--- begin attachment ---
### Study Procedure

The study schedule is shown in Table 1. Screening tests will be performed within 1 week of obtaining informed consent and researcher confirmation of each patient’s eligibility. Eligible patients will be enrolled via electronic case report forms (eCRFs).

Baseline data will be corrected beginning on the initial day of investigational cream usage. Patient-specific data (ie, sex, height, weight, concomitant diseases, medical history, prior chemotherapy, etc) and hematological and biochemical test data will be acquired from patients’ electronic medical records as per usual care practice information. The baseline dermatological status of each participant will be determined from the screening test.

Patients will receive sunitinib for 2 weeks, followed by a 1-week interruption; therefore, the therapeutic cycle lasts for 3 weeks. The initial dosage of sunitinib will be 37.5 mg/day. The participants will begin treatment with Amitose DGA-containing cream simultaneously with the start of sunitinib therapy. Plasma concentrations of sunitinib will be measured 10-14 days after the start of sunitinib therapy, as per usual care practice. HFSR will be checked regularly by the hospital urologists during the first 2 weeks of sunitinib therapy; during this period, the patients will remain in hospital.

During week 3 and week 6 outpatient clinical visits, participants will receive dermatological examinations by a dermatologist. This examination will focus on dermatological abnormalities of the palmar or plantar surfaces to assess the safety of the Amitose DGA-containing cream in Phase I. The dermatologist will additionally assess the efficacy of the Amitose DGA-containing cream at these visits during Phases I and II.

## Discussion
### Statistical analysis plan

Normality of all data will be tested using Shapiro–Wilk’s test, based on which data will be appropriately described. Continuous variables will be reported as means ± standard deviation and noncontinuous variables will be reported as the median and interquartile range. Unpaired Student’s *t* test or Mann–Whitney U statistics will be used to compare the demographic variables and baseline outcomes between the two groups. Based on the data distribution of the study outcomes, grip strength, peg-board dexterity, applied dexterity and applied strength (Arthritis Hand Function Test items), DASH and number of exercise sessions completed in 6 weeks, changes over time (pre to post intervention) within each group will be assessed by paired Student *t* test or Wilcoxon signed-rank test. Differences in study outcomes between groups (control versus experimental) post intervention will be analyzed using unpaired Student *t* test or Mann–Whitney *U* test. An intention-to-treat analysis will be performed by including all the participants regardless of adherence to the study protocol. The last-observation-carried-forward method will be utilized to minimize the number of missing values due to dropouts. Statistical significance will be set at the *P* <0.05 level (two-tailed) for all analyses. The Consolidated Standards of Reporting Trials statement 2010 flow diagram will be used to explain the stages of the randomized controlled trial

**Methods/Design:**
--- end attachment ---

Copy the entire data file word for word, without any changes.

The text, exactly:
### Study Procedure

The study schedule is shown in Table 1. Screening tests will be performed within 1 week of obtaining informed consent and researcher confirmation of each patient’s eligibility. Eligible patients will be enrolled via electronic case report forms (eCRFs).

Baseline data will be corrected beginning on the initial day of investigational cream usage. Patient-specific data (ie, sex, height, weight, concomitant diseases, medical history, prior chemotherapy, etc) and hematological and biochemical test data will be acquired from patients’ electronic medical records as per usual care practice information. The baseline dermatological status of each participant will be determined from the screening test.

Patients will receive sunitinib for 2 weeks, followed by a 1-week interruption; therefore, the therapeutic cycle lasts for 3 weeks. The initial dosage of sunitinib will be 37.5 mg/day. The participants will begin treatment with Amitose DGA-containing cream simultaneously with the start of sunitinib therapy. Plasma concentrations of sunitinib will be measured 10-14 days after the start of sunitinib therapy, as per usual care practice. HFSR will be checked regularly by the hospital urologists during the first 2 weeks of sunitinib therapy; during this period, the patients will remain in hospital.

During week 3 and week 6 outpatient clinical visits, participants will receive dermatological examinations by a dermatologist. This examination will focus on dermatological abnormalities of the palmar or plantar surfaces to assess the safety of the Amitose DGA-containing cream in Phase I. The dermatologist will additionally assess the efficacy of the Amitose DGA-containing cream at these visits during Phases I and II.

## Discussion
### Statistical analysis plan

Normality of all data will be tested using Shapiro–Wilk’s test, based on which data will be appropriately described. Continuous variables will be reported as means ± standard deviation and noncontinuous variables will be reported as the median and interquartile range. Unpaired Student’s *t* test or Mann–Whitney U statistics will be used to compare the demographic variables and baseline outcomes between the two groups. Based on the data distribution of the study outcomes, grip strength, peg-board dexterity, applied dexterity and applied strength (Arthritis Hand Function Test items), DASH and number of exercise sessions completed in 6 weeks, changes over time (pre to post intervention) within each group will be assessed by paired Student *t* test or Wilcoxon signed-rank test. Differences in study outcomes between groups (control versus experimental) post intervention will be analyzed using unpaired Student *t* test or Mann–Whitney *U* test. An intention-to-treat analysis will be performed by including all the participants regardless of adherence to the study protocol. The last-observation-carried-forward method will be utilized to minimize the number of missing values due to dropouts. Statistical significance will be set at the *P* <0.05 level (two-tailed) for all analyses. The Consolidated Standards of Reporting Trials statement 2010 flow diagram will be used to explain the stages of the randomized controlled trial

**Methods/Design:**